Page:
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Debian - Kernelupdate via backports

Daniel Nachtrub
Daniel Nachtrub

Working with machines running on debian is great - debian is a distribution that focuses on stable environments. Providing stability comes - as everything - with a cost: Packages provided with a distribution are not latest & greatest, they are proven.

TL;DR

Using debian backports is a good way to install newer package versions that are compiled for debian stable.

Why backports

If you require features provided with newer versions - like newer kernels - you might want to update the kernel. This is especially required when the desired features are integrated into the kernel, like a specific filesystem driver or similar.

To update kernel to newer versions on debian you might use debian backports reposority which provides packages that will be contained in upcoming debian releases.

You are running Debian stable, because you prefer the Debian stable tree. It runs great, there is just one problem: the software is a little bit outdated compared to other distributions. This is where backports come in.

Backports are packages taken from the next Debian release (called "testing"), adjusted and recompiled for usage on Debian stable. Because the package is also present in the next Debian release, you can easily upgrade your stable+backports system once the next Debian release comes out. (In a few cases, usually for security updates, backports are also created from the Debian unstable distribution.)

Backports cannot be tested as extensively as Debian stable, and backports are provided on an as-is basis, with risk of incompatibilities with other components in Debian stable. Use with care!

It is therefore recommended to only select single backported packages that fit your needs, and not use all available backports.

Enabling backports

Integrating backports is straight forward and done by adding the backports repository to apt sources.

# debian backports backports
deb http://deb.debian.org/debian buster-backports main
 
# regular sources
deb http://deb.debian.org/debian/ buster main
deb-src http://deb.debian.org/debian/ buster main
 
deb http://security.debian.org/debian-security buster/updates main
deb-src http://security.debian.org/debian-security buster/updates main
 
# buster-updates, previously known as 'volatile'
deb http://deb.debian.org/debian/ buster-updates main
deb-src http://deb.debian.org/debian/ buster-updates main
/etc/apt/sources.list

Beside common repositories you can see that debian backports has been added (second line).

Alternate configuration

If you prefer to create a dedicate source file, feel free to go this way:

# debian backports backports
deb http://deb.debian.org/debian buster-backports main
/etc/apt/sources.list.d/backports.list

Using this way you don't fiddle with the source.list file directly.

Updating the kernel

Having added the repository we now run apt update to get metadata and search for a kernel we want to install:

# search kernel
apt search linux-image-5.*

# available kernels

linux-headers-5.8.0-0.bpo.2-amd64/buster-backports 5.8.10-1~bpo10+1 amd64
Header files for Linux 5.8.0-0.bpo.2-amd64
 
linux-headers-5.8.0-0.bpo.2-cloud-amd64/buster-backports 5.8.10-1~bpo10+1 amd64
Header files for Linux 5.8.0-0.bpo.2-cloud-amd64
 
linux-headers-5.9.0-0.bpo.2-amd64/buster-backports 5.9.6-1~bpo10+1 amd64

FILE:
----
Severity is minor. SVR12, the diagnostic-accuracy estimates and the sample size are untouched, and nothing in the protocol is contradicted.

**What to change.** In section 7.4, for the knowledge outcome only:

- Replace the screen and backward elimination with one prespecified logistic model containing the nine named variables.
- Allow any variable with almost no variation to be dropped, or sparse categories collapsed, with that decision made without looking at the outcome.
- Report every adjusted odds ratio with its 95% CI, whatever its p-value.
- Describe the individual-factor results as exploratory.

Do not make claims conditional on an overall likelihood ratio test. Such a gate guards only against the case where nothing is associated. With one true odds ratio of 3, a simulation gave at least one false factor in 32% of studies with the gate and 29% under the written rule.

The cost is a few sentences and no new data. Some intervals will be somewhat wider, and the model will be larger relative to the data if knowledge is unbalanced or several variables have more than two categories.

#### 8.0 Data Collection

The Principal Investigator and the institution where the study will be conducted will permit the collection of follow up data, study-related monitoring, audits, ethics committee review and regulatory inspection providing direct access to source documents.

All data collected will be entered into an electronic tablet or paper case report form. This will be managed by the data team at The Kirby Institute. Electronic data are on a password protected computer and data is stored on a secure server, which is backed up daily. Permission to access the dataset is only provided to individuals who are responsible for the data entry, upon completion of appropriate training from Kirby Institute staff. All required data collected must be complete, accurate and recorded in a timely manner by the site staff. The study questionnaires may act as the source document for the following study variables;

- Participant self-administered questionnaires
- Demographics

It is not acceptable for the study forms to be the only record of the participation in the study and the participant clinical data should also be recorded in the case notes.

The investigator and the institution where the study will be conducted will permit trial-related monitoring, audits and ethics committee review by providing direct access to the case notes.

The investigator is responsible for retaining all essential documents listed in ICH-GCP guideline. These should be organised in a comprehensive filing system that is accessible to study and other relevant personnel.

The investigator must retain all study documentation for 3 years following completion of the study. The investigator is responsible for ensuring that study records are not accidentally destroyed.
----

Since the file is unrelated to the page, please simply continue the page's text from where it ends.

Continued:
Header files for Linux 5.9.0-0.bpo.2-amd64
 
linux-headers-5.9.0-0.bpo.2-cloud-amd64/buster-backports 5.9.6-1~bpo10+1 amd64
Header files for Linux 5.9.0-0.bpo.2-cloud-amd64
 
linux-headers-5.9.0-0.bpo.2-rt-amd64/buster-backports 5.9.6-1~bpo10+1 amd64
Header files for Linux 5.9.0-0.bpo.2-rt-amd64
 
linux-image-5.8.0-0.bpo.2-amd64/buster-backports 5.8.10-1~bpo10+1 amd64
Linux 5.8 for 64-bit PCs (signed)
 
linux-image-5.8.0-0.bpo.2-amd64-dbg/buster-backports 5.8.10-1~bpo10+1 amd64
Debug symbols for linux-image-5.8.0-0.bpo.2-amd64
 
linux-image-5.8.0-0.bpo.2-amd64-unsigned/buster-backports 5.8.10-1~bpo10+1 amd64
Linux 5.8 for 64-bit PCs
 
linux-image-5.8.0-0.bpo.2-cloud-amd64/buster-backports 5.8.10-1~bpo10+1 amd64
Linux 5.8 for x86-64 cloud (signed)
 
linux-image-5.8.0-0.bpo.2-cloud-amd64-dbg/buster-backports 5.8.10-1~bpo10+1 amd64
Debug symbols for linux-image-5.8.0-0.bpo.2-cloud-amd64
 
linux-image-5.8.0-0.bpo.2-cloud-amd64-unsigned/buster-backports 5.8.10-1~bpo10+1 amd64
Linux 5.8 for x86-64 cloud
 
linux-image-5.9.0-0.bpo.2-amd64-dbg/buster-backports 5.9.6-1~bpo10+1 amd64
Debug symbols for linux-image-5.9.0-0.bpo.2-amd64
 
linux-image-5.9.0-0.bpo.2-amd64-unsigned/buster-backports 5.9.6-1~bpo10+1 amd64
Linux 5.9 for 64-bit PCs
 
linux-image-5.9.0-0.bpo.2-rt-amd64-unsigned/buster-backports 5.9.6-1~bpo10+1 amd64
Linux 5.9 for 64-bit PCs, PREEMPT_RT
search kernel

Determining the desired kernel version

We're working on a server environment with enabled secure boot. The matching kernel package can be located using the following search criteria:

  • linux-image = Kernel
  • signed = Kernel is signed
  • cloud = Kernel for cloud ("server") edition

Searching for the newest available kernel in the output shown above you might spot kernel 5.9 which is available - which we don't want to use as it's not signed. Therefore our best match is linux-image-5.8.0-0.bpo.2-cloud-amd64 linux-headers-5.8.0-0.bpo.2-cloud-amd64.

Installing the kernel is done easily:

apt install linux-image-5.8.0-0.bpo.2-cloud-amd64 linux-headers-5.8.0-0.bpo.2-cloud-amd64 
install kernel

Applying the kernel version requires a reboot. When completed, you're set and can use the new version.

Linux

Daniel Nachtrub

Just some guy working with computers.